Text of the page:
• 23. FDA Enforcement Against Social Media • March 2011 – Warning Letter to 2035 Inc. and QLaser Healing Light, LP based on off-label claims discussed in embedded videos and YouTube channel. • January 2011 – Warning Letter issued to Breast Health Imaging Centers concerning off-label claims on mammography in embedded videos and YouTube. • July 2010 — Warning Letter issued to Novartis about use of Facebook share widget because shared content did not adequately address risks through use of hyperlink to risk information. 23
  • 24. What is FDA’s Current Position on the Use of Social Media?• FDA’s current policy--social media promotion is the same as traditional advertising for purposes of regulation, i.e., • Any reference to the product and attribute must include in the message comprehensive information about the product’s risks • Express and implied claims cannot be false or misleading • Implied claims are created through use of graphics, music, color, themes • FDA looks at the net impression created by the promotion• The key is to figure out how to present risk information and limit possible modification of messages by third parties. 24
  • 25. What Might Affect FDA’s New Policy on Social Media?• 2012 Congressional Mandate• 2012 CDRH Withdrawal of DTC Marketing Guidance• 2011 Draft Guidance on Unsolicited Requests • Broad concept of “solicited” questions/comments • Broad concept of “public” forum • Broad concept of being “linked” to third party comments and therefore being “responsible” • Note PhRMA has submitted request that these guidelines not be in lieu of specific social media guidance 25
  • 26. What Might Affect FDA’s New Policy on Social Media?• 2009 FDA Draft Guidance on Presenting Risk Information for drugs and medical devices • The guidance states that FDA applies the same principles of risk disclosure in advertising to all promotional pieces, regardless of medium used. • FDA will evaluate claims in promotion from the “reasonable consumer acting reasonably in the circumstances standard.” • Claims in promotion can be subject to multiple interpretations and none of them can be misleading. • FDA recognizes a difference between the knowledge and experience of HCPs and consumers. 26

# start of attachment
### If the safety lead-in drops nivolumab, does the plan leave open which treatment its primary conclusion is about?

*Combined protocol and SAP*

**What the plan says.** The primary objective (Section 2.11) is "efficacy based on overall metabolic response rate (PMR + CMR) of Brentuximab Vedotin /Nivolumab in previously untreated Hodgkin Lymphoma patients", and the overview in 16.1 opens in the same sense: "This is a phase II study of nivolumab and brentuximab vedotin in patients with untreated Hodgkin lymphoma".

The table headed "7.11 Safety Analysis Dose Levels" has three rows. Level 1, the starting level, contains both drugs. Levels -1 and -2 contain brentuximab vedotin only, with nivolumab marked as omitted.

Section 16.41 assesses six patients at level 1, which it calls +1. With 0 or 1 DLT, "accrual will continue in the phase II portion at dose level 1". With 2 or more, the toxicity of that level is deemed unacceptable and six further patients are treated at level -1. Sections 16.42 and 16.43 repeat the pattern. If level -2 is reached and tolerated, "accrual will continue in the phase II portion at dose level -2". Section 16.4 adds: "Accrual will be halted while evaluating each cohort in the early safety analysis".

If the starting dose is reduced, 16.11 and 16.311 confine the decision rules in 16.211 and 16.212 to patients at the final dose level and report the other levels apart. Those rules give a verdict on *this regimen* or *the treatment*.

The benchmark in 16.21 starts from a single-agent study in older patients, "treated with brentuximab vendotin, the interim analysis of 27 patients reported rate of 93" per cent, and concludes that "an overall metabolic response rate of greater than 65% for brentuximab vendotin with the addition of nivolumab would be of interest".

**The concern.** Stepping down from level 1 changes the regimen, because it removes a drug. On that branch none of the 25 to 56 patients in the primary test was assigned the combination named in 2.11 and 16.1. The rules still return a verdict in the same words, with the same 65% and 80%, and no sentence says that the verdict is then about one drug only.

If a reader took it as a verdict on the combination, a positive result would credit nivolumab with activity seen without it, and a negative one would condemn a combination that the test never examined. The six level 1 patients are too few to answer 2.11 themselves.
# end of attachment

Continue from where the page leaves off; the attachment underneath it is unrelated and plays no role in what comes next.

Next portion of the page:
• 27. What Might Affect FDA’s New Policy on Social Media?• 2012 DTC TV ad review process for drugs, i.e., need for FDA review of substantiation for claims, concepts and “creative themes”, and verification of status of all HCP and consumer endorsements/testimonials.• March 2010 FDA proposed regulation on major statements for DTC ads for drugs in TV and radio. • Major statement must be presented in clear, conspicuous and neutral manner under FDAAA. 27
  • 28. What Might Affect FDA’s New Policy on Social Media?• FDA proposed principles for risk disclosure in DTC drug ads: • Language must be readily understandable by consumers. • Any audio is understandable in terms of volume, articulation, and pacing. • Size and contrast have to be adequate. • There can be no distracting representations or sounds, especially if they go to benefits of the product. • FDA will be “flexible”. 28
  • 29. What Might Affect FDA’s New Policy on Social Media?• FTC’s position on disclosures in social media-- Guidelines for determining if disclosures are clear and conspicuous • Both audio and text of disclaimer are necessary. • Must be easily read—print size and contrast are important. • No competing audio/graphics during disclaimer. • Pacing/duration is important and risk information should be provided at relevant times throughout ad. • Volume, cadence, placement of disclaimer are important. 29
  • 30. What Management Affect…• FTC 2012 proposal to revise Dot.com Disclosure guide for digital disclosures • Context of claim matters—there cannot be a one-size fits all disclosure, only factors to consider • Media platforms must adapt to the law, not vice versa—some claims just may not be able to be made on social media • Using a hyperlink for disclosures may be acceptable but it must be eye-catching, and its location is critical • Disclosure icons and hashtags maybe acceptable and adequate but the effectiveness may depend on consumer understanding• Word of Mouth Marketing Association (WOMMA) Social Media Disclosure Guide (August, 2012) 30